Thank you, Mr. Speaker. Mr. Speaker, I would like to thank an honourable Member for pointing out to me that Mr. Ben McDonald of the UNW is in the gallery, but he's not in his usual seat, directly across from me. I don't know if that means he no longer feels he has to monitor my performance representing workers, that he isn't flattered by my frequent recognition of his presence in the gallery or maybe it just means that someone else is sitting in his seat today.

---Laughter

---Applause

Item 5: Recognition Of Visitors In The Gallery
Item 5: Recognition Of Visitors In The Gallery

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The Speaker Samuel Gargan

Item 5, recognition of visitors in the gallery. Mr. Lewis.

Item 5: Recognition Of Visitors In The Gallery
Item 5: Recognition Of Visitors In The Gallery

April 10th, 1995

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Brian Lewis Yellowknife Centre

I don't know if our rules permit this, Mr. Speaker, but I also would like to recognize Mr. Ben McDonald in the gallery. He is sitting opposite me. He has lived in my constituency for many, many years. He has been a colleague in different community things. I would like to commend him for his dedication, endurance and patience in attending our Legislature as part of his work. I do this, Mr. Speaker, because it takes a special individual to sit through all this without any opportunity to participate. Thank you.

---Applause

Item 5: Recognition Of Visitors In The Gallery
Item 5: Recognition Of Visitors In The Gallery

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The Speaker Samuel Gargan

Item 5, recognition of visitors in the gallery. Mr. Whitford.

Item 5: Recognition Of Visitors In The Gallery
Item 5: Recognition Of Visitors In The Gallery

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Tony Whitford Yellowknife South

Thank you, Mr. Speaker, colleagues. Today I would like to recognize some of the students from the Range Lake North primary grades, the enrichment program, grades three and five. Their teacher is Ms. Teri Arngna'naaq. She is not able to accompany them today, but the parents who did accompany them are Mrs. Barbara Bilodeau and Rennie Carlson. Welcome to the Assembly.

---Applause

Item 5: Recognition Of Visitors In The Gallery
Item 5: Recognition Of Visitors In The Gallery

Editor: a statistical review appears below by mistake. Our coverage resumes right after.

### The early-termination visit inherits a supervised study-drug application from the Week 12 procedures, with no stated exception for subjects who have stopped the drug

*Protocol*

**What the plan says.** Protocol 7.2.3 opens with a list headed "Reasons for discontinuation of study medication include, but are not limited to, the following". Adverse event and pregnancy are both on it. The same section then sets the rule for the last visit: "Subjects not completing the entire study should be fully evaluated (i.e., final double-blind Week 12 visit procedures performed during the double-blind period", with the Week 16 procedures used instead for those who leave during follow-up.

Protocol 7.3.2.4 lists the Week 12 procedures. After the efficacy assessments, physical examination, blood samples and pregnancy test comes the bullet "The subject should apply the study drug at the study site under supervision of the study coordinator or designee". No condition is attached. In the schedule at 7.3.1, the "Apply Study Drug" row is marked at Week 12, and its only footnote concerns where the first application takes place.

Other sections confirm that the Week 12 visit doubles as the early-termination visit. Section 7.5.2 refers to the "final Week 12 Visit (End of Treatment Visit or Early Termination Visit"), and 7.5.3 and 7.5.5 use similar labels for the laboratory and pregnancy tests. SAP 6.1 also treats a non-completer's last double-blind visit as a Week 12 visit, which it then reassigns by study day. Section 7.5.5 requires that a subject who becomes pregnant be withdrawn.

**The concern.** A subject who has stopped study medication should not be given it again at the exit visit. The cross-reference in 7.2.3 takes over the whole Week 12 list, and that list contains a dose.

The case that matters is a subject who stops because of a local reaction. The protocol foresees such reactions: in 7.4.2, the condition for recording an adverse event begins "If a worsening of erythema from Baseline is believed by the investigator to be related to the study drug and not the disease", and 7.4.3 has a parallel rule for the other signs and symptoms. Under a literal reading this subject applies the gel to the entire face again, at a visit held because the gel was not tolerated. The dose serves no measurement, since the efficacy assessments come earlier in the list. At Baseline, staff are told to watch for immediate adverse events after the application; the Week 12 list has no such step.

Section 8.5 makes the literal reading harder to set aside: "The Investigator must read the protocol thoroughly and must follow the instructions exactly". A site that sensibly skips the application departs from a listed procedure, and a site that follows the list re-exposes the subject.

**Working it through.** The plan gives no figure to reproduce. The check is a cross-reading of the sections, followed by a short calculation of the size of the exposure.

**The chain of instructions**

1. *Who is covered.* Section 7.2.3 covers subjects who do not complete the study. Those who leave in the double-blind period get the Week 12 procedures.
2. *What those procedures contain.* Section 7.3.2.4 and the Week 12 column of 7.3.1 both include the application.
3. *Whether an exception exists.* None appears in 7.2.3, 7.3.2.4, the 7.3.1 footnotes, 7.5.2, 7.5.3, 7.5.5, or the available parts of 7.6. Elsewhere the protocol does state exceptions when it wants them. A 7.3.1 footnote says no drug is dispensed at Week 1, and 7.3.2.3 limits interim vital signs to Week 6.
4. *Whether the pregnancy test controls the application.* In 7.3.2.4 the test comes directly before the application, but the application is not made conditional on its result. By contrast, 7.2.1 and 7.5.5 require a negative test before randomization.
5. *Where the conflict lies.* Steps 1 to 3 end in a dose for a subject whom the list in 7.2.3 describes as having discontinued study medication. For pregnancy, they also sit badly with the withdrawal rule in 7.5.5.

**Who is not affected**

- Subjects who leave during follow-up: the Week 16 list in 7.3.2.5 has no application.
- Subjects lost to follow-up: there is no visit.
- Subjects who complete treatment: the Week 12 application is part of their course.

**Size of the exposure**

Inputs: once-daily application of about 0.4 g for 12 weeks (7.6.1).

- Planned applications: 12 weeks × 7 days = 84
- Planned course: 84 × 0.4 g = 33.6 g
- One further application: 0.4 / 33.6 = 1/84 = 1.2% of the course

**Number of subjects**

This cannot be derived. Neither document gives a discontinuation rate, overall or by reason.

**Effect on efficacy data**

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The Speaker Samuel Gargan

Item 5, recognition of visitors in the gallery. Item 6, oral questions. Mr. Ballantyne.

Question 440-12(7): Support For Maritime Fishing And Sealing Industries
Item 6: Oral Questions

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Michael Ballantyne Yellowknife North

Thank you, Mr. Speaker. I am not quite sure who this question should go to, it could be the Premier, but she is not here; or the Minister of Intergovernmental Affairs, but he's not here. It could either be Mr. Arngna'naaq or Mr. Todd. Why don't I try Mr. Arngna'naaq, and if that is the wrong place, feel free to have one of those more appropriate to answer.

Mr. Speaker, I brought up in my Member's statement the whole area of major issues, national issues, happening right now that directly affect us. And I see a tremendous opportunity for us to support both Maritime governments and the federal government in their efforts to protect the turbot fishery.

And I see an opportunity right now with the province of Newfoundland, for us to support the efforts of the Newfoundland government and again, Mr. Tobin, to revitalize the seal industry. Would the Minister be prepared, along with a delegation of Inuit seal hunters and turbot fishermen, to travel to the Maritime provinces and demonstrate some strong support for the efforts of our government with these areas? Thank you, Mr. Speaker.

Question 440-12(7): Support For Maritime Fishing And Sealing Industries
Item 6: Oral Questions

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The Speaker Samuel Gargan

Minister of Renewable Resources, Mr. Arngna'naaq.